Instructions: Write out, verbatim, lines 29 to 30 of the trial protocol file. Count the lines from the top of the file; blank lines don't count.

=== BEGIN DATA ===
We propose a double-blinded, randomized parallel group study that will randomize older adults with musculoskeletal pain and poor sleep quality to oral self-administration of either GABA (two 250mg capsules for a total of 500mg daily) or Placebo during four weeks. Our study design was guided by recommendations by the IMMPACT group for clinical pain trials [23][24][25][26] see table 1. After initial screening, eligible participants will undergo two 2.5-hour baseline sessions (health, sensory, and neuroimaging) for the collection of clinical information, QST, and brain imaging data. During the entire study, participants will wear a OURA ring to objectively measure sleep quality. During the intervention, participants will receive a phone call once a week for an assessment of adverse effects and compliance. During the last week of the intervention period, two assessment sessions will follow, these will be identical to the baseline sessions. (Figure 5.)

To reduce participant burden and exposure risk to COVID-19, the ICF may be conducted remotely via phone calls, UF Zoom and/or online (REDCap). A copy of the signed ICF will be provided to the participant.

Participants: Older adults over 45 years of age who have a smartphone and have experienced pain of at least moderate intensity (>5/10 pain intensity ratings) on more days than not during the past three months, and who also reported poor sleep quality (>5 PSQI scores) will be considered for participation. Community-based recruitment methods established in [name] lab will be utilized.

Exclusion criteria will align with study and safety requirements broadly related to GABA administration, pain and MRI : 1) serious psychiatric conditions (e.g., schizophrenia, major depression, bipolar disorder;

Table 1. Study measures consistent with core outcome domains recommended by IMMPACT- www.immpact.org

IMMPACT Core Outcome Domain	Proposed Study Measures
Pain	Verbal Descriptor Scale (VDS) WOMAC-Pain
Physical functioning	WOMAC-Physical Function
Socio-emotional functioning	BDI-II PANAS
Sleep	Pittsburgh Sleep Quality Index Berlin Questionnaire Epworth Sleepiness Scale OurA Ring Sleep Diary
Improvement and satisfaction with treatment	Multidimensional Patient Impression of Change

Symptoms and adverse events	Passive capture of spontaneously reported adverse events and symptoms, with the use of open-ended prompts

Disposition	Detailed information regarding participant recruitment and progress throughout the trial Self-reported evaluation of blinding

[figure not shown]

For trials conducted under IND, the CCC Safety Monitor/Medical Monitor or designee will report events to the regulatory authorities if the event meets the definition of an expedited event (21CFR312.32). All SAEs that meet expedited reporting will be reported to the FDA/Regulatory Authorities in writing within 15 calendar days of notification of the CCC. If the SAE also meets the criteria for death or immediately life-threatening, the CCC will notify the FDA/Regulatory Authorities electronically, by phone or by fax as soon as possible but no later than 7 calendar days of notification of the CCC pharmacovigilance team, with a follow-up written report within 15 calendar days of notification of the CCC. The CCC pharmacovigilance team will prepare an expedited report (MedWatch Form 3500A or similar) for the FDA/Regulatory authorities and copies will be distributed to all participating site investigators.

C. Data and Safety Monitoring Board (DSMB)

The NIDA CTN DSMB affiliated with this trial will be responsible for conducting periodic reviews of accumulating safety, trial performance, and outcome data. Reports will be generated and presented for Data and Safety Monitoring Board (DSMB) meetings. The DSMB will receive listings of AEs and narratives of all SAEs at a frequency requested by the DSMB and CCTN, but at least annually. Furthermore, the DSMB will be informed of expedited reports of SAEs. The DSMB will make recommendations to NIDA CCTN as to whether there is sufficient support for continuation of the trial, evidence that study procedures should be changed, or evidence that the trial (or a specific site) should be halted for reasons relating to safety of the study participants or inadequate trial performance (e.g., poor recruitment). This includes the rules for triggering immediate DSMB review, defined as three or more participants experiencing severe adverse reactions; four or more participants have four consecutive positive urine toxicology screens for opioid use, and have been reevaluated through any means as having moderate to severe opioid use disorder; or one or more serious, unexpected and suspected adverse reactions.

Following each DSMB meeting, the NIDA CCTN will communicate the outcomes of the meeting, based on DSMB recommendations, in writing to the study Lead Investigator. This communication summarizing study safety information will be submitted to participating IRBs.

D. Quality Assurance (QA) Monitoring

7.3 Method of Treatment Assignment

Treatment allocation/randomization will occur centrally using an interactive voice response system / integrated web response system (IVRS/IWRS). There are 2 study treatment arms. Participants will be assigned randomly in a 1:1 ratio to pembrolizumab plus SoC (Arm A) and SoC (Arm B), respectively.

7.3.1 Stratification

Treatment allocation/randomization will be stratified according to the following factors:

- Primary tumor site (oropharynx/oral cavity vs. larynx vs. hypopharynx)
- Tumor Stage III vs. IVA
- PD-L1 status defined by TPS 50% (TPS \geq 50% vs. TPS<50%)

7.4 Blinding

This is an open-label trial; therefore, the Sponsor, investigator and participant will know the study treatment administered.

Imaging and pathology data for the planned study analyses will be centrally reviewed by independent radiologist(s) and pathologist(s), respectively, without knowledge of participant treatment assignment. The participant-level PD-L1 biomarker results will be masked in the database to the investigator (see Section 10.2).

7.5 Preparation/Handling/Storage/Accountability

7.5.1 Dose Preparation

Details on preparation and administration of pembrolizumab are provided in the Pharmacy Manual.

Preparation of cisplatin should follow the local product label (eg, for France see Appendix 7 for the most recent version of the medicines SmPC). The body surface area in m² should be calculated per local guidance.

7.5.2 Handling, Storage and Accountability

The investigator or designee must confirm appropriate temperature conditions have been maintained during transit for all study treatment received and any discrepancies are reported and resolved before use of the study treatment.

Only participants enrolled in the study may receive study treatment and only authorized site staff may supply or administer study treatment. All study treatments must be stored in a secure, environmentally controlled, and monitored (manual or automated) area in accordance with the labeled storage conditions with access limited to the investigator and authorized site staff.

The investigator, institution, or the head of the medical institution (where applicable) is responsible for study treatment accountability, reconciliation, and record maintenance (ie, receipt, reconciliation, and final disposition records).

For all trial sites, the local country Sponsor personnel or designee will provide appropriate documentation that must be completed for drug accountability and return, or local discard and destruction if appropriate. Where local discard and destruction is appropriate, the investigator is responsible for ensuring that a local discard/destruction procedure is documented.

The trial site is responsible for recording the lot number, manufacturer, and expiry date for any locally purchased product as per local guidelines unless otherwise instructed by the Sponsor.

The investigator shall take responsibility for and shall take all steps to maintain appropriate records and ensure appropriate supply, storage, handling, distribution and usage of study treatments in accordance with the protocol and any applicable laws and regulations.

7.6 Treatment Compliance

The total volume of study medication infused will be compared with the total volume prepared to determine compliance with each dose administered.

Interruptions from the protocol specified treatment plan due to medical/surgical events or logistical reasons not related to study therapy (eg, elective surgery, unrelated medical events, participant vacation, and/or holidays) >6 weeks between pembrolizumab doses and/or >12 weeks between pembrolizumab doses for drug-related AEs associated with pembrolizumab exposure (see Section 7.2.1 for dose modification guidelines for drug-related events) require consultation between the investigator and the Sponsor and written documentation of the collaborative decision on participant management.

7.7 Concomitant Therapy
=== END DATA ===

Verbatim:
Imaging and pathology data for the planned study analyses will be centrally reviewed by independent radiologist(s) and pathologist(s), respectively, without knowledge of participant treatment assignment. The participant-level PD-L1 biomarker results will be masked in the database to the investigator (see Section 10.2).

7.5 Preparation/Handling/Storage/Accountability